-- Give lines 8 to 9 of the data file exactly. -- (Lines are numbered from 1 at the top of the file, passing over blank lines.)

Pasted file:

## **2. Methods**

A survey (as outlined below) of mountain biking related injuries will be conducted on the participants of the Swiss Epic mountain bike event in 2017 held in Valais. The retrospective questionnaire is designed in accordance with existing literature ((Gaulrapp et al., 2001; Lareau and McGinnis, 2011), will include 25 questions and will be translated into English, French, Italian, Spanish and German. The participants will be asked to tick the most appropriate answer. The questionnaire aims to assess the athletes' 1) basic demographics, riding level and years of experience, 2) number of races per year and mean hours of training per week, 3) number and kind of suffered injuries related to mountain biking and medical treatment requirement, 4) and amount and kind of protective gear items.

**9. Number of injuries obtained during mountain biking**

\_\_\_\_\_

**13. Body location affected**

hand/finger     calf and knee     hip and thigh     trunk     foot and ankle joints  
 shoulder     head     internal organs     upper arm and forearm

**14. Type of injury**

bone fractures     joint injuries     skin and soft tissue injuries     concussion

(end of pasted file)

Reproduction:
**14. Type of injury**

bone fractures     joint injuries     skin and soft tissue injuries     concussion